Nikki Haley’s campaign vastly overstated her fundraising: Washington Post report

Nikki Haley speaking at an event. MUST CREDIT: Washington Post photo by Jabin Botsford.

Earlier this month, Nikki Haley’s presidential campaign touted an impressive number: A news release said the former South Carolina governor and U.N. ambassador had raised more than $11 million in the six weeks since launching her campaign for the GOP nomination.

But filings on Saturday with the Federal Election Commission show that her campaign drastically overstated its haul. The campaign appears to have double-counted money it moved among various committees.

The filings, covering the first three months of the year, show that three committees affiliated with Haley collectively brought in about $8.3 million.

Fundraising is one measure of enthusiasm for presidential candidates, and quarterly totals are closely watched in both major political parties as a metric used to judge campaign strength. Candidates often tout their fundraising totals before they are disclosed to the FEC, previewing data that will later be accessible to the public.

Haley has been raising money across several committees. She has a main campaign committee. She has a committee predating her February launch that has been used to promote her agenda and boost other candidates. And she has a joint fundraising committee that directs funds to both.

Haley’s joint fundraising committee raised about $4.4 million, its filing shows.

The campaign committee’s haul of about $5.1 million included a transfer of $1.8 million from the joint fundraising committee.

And Haley’s other committee, known as a leadership PAC, posted gains of about $1.5 million, including a transfer of nearly $900,000 from the joint fundraising committee.

In arriving at $11 million, Haley’s campaign appears to have summed the three committee’s cash infusions, even though two of them took a significant chunk of money from the third.

Nachama Soloveichik, communications director for the Haley campaign, defended the accounting, saying that adding up the numbers from the three committees without excluding transfers mirrored how other campaigns explained their fundraising.

But the arithmetic was highly unusual. For instance, the Trump campaign on Saturday said the former president had raised about $14.5 million into his main campaign committee and another $4.3 million into his leadership PAC. About $14 million of the $14.5 million raised for the campaign came via a joint fundraising committee, according to Trump’s report to the FEC. As is standard practice, the Trump campaign did not add $14 million to $14.5 million to arrive at its announced sum for the first quarter of the year.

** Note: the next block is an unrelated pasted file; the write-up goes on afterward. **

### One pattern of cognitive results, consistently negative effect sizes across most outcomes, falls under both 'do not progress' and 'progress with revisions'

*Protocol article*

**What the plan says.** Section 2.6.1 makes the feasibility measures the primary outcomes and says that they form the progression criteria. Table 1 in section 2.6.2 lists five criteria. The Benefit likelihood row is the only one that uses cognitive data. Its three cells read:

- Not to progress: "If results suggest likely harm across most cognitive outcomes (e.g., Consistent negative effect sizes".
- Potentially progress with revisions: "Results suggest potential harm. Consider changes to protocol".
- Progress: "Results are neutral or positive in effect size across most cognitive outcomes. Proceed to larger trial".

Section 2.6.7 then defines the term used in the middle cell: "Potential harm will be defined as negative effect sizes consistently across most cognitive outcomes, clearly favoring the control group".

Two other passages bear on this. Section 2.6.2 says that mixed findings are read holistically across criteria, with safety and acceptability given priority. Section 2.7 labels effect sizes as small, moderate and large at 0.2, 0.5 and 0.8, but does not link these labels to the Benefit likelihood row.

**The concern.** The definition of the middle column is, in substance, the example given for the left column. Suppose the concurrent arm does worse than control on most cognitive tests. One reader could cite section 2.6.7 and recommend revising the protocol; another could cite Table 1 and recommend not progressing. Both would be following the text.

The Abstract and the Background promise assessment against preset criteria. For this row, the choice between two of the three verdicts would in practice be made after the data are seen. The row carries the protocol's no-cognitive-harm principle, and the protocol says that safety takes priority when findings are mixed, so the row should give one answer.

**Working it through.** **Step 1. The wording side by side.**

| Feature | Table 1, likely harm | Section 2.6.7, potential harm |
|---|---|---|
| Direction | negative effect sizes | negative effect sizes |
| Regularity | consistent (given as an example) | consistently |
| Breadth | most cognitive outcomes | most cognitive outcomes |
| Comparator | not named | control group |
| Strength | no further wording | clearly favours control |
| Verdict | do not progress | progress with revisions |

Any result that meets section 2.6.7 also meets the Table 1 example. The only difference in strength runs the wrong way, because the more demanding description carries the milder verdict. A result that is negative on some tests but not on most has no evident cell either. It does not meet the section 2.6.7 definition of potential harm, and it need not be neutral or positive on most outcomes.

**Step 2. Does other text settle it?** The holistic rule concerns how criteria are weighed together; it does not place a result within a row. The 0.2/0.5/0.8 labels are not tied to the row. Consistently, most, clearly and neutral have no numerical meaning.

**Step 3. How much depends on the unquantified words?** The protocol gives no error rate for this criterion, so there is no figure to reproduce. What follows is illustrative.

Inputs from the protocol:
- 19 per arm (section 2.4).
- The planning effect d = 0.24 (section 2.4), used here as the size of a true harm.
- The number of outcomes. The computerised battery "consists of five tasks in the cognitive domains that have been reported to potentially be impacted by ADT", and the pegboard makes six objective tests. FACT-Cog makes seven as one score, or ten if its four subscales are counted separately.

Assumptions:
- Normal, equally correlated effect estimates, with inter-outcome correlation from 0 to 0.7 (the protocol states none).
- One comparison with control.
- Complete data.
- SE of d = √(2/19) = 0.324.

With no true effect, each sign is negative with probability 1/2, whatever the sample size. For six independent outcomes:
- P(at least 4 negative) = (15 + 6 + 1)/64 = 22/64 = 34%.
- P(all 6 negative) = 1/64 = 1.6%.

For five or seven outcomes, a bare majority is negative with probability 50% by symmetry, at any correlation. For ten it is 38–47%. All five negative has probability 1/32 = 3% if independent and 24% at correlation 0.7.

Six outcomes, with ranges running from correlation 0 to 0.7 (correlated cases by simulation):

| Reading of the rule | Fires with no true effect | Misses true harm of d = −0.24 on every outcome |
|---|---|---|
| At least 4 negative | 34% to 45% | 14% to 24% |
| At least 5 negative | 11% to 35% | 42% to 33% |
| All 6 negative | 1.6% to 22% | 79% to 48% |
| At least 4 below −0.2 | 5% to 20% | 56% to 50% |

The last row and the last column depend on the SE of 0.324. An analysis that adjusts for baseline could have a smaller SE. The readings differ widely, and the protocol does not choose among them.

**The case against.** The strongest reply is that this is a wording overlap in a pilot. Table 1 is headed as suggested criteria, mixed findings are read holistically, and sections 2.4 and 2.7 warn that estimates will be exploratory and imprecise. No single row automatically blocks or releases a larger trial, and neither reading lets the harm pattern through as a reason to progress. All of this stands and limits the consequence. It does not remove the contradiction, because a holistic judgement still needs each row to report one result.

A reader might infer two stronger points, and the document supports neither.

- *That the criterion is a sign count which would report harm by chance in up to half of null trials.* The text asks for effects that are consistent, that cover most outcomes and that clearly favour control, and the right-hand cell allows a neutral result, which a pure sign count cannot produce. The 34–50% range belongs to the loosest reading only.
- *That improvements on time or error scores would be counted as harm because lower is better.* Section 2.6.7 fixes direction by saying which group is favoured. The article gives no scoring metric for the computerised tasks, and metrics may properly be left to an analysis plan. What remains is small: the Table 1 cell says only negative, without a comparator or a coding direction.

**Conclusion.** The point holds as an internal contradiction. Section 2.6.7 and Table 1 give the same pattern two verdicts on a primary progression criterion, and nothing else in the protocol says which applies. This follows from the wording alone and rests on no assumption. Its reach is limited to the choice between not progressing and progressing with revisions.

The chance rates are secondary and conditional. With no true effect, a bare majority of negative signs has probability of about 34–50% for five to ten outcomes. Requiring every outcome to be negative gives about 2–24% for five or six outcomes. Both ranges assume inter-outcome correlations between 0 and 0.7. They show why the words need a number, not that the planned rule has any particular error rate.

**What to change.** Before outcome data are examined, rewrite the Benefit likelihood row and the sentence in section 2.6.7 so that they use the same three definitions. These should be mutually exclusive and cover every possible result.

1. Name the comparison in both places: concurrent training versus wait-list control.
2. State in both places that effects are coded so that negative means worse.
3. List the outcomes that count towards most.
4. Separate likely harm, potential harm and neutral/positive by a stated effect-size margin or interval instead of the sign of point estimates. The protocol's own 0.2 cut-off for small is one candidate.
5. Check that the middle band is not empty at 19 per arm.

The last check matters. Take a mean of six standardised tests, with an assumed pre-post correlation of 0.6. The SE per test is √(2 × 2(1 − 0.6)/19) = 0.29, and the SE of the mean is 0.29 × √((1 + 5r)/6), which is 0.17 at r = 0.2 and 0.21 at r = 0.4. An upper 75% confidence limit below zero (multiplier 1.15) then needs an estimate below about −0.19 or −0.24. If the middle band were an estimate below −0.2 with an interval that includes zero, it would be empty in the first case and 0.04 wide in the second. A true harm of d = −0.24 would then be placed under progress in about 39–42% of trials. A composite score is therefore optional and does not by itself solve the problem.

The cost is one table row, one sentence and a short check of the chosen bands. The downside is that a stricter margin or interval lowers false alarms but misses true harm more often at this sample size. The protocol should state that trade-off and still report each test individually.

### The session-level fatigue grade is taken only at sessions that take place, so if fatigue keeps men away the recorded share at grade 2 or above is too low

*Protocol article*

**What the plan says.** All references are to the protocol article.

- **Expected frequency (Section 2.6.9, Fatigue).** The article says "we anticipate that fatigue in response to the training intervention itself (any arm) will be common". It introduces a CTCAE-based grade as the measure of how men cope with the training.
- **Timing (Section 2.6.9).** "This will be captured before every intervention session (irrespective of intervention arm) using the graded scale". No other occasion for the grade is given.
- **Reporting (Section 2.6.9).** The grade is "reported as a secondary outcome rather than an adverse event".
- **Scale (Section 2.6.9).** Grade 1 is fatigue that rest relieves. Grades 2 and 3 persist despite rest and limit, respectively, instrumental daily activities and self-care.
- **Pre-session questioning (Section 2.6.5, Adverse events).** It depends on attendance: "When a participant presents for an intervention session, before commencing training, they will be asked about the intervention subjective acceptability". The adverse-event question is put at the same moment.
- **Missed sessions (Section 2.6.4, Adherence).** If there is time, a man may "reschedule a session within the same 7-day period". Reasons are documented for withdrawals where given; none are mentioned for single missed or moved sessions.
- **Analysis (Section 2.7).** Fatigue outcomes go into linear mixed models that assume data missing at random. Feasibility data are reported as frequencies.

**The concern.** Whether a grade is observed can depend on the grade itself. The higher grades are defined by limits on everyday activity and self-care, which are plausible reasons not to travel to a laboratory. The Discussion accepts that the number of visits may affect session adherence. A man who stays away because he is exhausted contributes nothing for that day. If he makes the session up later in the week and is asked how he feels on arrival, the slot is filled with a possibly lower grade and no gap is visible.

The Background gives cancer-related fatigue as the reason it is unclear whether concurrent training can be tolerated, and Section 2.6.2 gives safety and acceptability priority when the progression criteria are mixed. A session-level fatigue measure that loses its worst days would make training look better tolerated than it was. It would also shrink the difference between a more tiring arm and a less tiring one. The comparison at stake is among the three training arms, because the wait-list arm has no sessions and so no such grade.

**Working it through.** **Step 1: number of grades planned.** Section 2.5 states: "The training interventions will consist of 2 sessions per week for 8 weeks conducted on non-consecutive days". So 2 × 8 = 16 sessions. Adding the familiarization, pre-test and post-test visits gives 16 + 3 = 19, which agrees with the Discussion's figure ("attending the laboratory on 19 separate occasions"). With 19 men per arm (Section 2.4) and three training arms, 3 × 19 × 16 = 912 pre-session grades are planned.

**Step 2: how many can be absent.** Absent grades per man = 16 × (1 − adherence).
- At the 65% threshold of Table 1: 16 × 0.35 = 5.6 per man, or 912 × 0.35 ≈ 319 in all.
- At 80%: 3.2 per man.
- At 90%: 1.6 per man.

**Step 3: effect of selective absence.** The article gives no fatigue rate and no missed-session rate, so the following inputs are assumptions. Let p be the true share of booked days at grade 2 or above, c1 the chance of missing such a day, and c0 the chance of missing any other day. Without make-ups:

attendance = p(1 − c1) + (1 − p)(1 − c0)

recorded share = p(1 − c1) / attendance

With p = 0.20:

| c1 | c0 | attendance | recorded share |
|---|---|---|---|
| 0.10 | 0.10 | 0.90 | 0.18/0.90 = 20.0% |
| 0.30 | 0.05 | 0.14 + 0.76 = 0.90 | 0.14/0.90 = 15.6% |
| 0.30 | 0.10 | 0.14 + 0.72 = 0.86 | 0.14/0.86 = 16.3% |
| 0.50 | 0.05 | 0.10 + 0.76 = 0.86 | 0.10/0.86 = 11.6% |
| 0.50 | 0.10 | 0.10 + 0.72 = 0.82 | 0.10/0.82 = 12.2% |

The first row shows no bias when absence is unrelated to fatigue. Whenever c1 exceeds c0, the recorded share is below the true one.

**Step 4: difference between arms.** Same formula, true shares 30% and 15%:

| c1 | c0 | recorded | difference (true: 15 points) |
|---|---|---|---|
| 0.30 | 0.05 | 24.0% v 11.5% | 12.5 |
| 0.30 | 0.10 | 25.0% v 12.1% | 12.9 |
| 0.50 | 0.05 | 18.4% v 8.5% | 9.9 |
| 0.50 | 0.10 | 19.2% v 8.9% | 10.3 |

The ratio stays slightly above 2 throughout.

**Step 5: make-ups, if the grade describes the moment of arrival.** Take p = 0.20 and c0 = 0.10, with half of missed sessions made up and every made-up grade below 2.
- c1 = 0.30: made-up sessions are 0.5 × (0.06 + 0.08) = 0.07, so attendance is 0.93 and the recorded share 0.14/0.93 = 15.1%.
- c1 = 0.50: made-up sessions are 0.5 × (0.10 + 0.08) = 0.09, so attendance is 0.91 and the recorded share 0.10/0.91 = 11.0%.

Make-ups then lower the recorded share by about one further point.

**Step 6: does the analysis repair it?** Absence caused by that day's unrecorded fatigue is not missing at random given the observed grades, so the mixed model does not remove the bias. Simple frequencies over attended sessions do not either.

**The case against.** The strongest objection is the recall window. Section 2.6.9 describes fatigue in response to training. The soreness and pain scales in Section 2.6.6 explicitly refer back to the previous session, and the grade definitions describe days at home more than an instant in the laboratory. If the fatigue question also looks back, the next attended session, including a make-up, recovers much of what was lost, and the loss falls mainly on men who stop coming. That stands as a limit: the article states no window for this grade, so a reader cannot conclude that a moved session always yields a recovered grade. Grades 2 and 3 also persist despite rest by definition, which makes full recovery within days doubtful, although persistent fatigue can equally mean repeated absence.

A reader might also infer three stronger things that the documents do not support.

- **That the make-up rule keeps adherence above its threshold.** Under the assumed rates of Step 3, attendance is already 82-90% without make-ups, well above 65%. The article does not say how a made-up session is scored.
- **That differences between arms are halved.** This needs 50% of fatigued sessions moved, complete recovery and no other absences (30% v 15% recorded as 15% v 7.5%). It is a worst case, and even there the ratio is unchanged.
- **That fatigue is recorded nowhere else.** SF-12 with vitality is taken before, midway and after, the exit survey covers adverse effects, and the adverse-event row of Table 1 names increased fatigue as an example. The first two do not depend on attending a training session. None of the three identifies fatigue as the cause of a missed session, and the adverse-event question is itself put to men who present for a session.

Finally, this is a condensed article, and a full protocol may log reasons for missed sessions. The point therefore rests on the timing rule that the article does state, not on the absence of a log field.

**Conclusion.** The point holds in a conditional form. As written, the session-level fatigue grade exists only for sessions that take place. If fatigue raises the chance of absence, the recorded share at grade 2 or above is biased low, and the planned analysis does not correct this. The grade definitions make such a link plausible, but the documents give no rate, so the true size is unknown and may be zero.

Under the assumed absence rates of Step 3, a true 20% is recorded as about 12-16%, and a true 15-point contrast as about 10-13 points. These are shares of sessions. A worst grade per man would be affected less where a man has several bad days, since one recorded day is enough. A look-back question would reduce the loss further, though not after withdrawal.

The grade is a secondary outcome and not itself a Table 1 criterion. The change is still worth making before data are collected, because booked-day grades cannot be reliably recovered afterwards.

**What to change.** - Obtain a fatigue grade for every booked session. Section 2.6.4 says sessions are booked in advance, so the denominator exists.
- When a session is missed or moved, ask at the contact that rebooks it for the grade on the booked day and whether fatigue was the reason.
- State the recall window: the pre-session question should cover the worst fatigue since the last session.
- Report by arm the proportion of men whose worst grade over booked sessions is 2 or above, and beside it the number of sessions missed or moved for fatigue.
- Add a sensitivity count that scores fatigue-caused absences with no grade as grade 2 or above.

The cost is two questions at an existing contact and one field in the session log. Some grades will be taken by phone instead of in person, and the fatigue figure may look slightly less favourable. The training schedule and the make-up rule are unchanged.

Furthermore, not all of the $8.3 million reported by Haley’s various groups can be used for her campaign. Money in Haley’s leadership PAC, a sort of group often deployed to boost allies or promote a particular message, cannot be used to finance her own campaign.

The haul promoted by Haley’s team in advance of her FEC filings impressed donors, who said the number was a sign of the strength of Haley’s campaign.

“I think that $11 million in six weeks speaks volumes and it shows that she’s a candidate that people need to be paying attention to,” Eric Tanenblatt, former finance co-chair for Mitt Romney’s presidential campaign, said before the filings were made to the FEC.

Tanenblatt did not immediately respond to an inquiry Saturday night about the newly disclosed numbers.

Tanenblatt previously said the claimed $11 million total proved that Haley “established herself now as the alternative” to former president Donald Trump and Florida Gov. Ron DeSantis. He hosted a fundraiser for Haley in Georgia in March, and he and his wife have already maxed out donations to Haley and are planning to give to her exclusively.

“Running for president is kind of a war of attrition,” said Republican strategist Kevin McLaughlin in an interview before the FEC report was made available. “And the one imperative this early I would say is resources.”



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